Background: The increase of life expectancy in Indonesia causes increasing numbers of dementia, mostly caused by Alzheimer's disease (AD). High serum cholesterol level has been suggested as a risk factor for AD. The strongest evidence linking lipid profile with AD provided by previous experimental studies where adding or reducing cholesterol altered amyloid precursor protein (APP) and amyloid ?-protein (A?) levels is the basic of this research.
Objective: To determine whether lipid profile is associated with cognitive function deterioration of geriatric outpatients at Neurology Clinic Gunungsitoli Regional General Hospital.
Methods: Participants of this cross-sectional study were outpatient geriatric patients at Neurology Clinic Gunungsitoli Regional General Hospital (n=85; mean age, 62.46±5.49 years old). The cognitive state was evaluated using Montreal Cognitive Assessment Indonesian Version (MoCA-INA) and those with MoCA-INA score <24 were considered cognitively declined. Concentrations of serum lipid profile were measured and correlated with cognitive state using Pearson’s correlation. Multiple logistic regression analysis was used to calculate odds ratios (ORs) for cognitive decline.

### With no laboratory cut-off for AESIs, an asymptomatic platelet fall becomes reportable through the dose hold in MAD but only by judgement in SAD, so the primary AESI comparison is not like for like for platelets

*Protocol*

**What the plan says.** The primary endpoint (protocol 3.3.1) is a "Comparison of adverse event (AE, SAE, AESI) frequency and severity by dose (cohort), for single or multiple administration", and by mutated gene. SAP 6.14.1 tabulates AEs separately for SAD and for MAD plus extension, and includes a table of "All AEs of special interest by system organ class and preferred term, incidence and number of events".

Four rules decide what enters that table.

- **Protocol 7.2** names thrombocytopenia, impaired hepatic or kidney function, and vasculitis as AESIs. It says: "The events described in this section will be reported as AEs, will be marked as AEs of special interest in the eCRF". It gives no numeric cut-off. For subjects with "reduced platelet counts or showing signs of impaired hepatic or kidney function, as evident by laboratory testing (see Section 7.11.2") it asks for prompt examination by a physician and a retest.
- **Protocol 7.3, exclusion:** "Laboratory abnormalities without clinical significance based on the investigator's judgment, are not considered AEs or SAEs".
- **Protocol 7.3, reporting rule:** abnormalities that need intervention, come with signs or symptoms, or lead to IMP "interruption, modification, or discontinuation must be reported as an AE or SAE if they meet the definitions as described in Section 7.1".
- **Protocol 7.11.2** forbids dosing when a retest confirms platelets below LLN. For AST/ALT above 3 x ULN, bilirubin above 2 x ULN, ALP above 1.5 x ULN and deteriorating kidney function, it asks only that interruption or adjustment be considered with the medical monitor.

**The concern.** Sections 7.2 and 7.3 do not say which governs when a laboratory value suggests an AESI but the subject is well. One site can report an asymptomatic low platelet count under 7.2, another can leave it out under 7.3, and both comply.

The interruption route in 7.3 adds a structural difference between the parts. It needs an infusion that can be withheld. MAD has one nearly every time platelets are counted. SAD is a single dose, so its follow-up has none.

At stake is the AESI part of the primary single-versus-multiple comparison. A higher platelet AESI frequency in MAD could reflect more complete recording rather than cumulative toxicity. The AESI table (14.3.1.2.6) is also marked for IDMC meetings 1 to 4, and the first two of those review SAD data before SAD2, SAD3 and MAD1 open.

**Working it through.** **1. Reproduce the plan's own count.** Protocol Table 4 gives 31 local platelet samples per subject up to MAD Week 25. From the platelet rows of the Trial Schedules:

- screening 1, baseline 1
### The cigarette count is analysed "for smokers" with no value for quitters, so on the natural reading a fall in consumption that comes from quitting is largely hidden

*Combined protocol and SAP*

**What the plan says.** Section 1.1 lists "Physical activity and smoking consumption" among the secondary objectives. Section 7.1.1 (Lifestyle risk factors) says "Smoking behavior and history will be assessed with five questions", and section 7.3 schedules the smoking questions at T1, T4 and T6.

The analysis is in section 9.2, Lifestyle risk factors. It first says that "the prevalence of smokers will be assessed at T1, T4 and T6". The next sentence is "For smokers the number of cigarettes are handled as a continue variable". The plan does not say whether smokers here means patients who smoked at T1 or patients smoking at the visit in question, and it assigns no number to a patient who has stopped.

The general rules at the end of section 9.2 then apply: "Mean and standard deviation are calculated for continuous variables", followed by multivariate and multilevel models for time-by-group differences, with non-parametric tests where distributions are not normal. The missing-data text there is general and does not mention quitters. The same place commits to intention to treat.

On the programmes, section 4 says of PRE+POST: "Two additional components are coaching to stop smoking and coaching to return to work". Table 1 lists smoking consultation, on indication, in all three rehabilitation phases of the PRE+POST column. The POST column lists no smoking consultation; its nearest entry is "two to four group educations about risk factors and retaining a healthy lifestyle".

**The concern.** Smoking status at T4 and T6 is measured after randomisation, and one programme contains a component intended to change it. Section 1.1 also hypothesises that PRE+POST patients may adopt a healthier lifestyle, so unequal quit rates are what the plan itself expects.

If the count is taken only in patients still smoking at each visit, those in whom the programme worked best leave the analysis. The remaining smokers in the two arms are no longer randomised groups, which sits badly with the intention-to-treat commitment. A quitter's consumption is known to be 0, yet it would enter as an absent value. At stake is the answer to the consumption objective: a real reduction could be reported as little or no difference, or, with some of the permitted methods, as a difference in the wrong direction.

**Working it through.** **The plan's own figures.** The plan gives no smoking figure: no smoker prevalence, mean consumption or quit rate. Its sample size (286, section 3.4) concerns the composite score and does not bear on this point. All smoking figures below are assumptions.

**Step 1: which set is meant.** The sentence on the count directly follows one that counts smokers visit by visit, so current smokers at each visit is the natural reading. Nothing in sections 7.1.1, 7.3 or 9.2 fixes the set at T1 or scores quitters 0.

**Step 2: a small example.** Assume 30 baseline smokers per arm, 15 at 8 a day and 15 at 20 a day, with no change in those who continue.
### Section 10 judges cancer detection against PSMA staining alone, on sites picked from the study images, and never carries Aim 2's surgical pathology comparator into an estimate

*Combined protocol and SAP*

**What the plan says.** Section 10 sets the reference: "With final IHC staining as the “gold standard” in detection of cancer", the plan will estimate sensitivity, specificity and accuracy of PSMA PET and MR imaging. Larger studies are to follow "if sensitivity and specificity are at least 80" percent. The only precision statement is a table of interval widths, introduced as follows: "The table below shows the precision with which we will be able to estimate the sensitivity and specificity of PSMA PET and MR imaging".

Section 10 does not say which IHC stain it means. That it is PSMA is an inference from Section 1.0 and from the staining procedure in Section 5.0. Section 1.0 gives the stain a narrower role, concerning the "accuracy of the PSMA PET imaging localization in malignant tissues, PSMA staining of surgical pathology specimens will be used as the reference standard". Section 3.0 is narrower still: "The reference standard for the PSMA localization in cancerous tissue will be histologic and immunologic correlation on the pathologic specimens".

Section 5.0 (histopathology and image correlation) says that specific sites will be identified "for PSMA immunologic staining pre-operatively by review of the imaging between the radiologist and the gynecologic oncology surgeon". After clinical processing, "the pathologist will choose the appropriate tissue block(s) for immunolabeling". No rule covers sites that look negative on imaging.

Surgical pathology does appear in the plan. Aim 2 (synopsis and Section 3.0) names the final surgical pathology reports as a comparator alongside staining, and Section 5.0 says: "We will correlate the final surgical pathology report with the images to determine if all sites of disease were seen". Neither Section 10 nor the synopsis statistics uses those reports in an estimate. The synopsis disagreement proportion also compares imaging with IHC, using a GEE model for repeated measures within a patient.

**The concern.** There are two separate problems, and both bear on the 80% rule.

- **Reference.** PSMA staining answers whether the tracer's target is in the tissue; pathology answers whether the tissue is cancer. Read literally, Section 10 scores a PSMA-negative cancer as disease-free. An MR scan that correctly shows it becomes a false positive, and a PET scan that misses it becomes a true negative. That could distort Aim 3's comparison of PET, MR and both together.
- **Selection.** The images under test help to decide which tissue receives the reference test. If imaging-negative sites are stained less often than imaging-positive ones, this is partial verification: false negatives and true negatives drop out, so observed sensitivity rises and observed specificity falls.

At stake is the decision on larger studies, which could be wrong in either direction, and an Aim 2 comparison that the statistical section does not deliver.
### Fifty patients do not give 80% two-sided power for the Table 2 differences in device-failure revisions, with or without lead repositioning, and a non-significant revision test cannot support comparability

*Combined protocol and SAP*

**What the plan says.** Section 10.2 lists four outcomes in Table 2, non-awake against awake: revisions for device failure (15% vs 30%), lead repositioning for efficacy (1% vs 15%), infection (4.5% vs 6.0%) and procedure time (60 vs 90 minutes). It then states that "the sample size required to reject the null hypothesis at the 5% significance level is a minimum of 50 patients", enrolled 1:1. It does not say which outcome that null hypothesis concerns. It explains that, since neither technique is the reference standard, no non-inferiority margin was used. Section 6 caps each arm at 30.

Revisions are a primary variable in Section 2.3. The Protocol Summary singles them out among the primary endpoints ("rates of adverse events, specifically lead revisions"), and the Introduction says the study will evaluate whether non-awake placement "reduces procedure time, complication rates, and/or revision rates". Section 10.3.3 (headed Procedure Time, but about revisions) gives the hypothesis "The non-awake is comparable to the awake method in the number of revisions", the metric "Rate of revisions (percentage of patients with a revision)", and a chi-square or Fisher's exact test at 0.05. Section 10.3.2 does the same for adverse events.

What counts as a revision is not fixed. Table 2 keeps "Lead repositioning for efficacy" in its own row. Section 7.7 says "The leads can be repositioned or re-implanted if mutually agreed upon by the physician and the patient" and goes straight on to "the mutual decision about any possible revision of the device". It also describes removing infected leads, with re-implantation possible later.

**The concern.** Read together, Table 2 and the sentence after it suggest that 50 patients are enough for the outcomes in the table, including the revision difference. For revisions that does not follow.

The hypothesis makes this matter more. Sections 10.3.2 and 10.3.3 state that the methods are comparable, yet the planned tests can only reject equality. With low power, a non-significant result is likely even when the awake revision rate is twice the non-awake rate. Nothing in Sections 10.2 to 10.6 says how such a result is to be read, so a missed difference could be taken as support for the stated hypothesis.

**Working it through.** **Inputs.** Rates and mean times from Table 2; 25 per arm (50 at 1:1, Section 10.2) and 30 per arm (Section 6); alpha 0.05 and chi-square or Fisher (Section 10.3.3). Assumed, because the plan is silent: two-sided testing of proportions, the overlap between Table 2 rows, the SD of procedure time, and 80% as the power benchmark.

Results: Based on Pearson’s correlation test, high-density lipoprotein (HDL) level had significant strong positive correlation with MoCA-INA score (r=0.876;p=0.000) and triglyceride level had significant strong negative correlation with MoCA-INA score (r=-0.726;p=0.000). Relatively to cognitive decline, ORs for decreased HDL level was 3.19 (95%CI 2.02-4.36) and increased triglyceride level was 2.59 (95%CI 1.29-3.91).
Conclusion: There was a significant relationship between decreased HDL-cholesterol level and increased triglyceride level with cognitive decline in geriatric outpatients.
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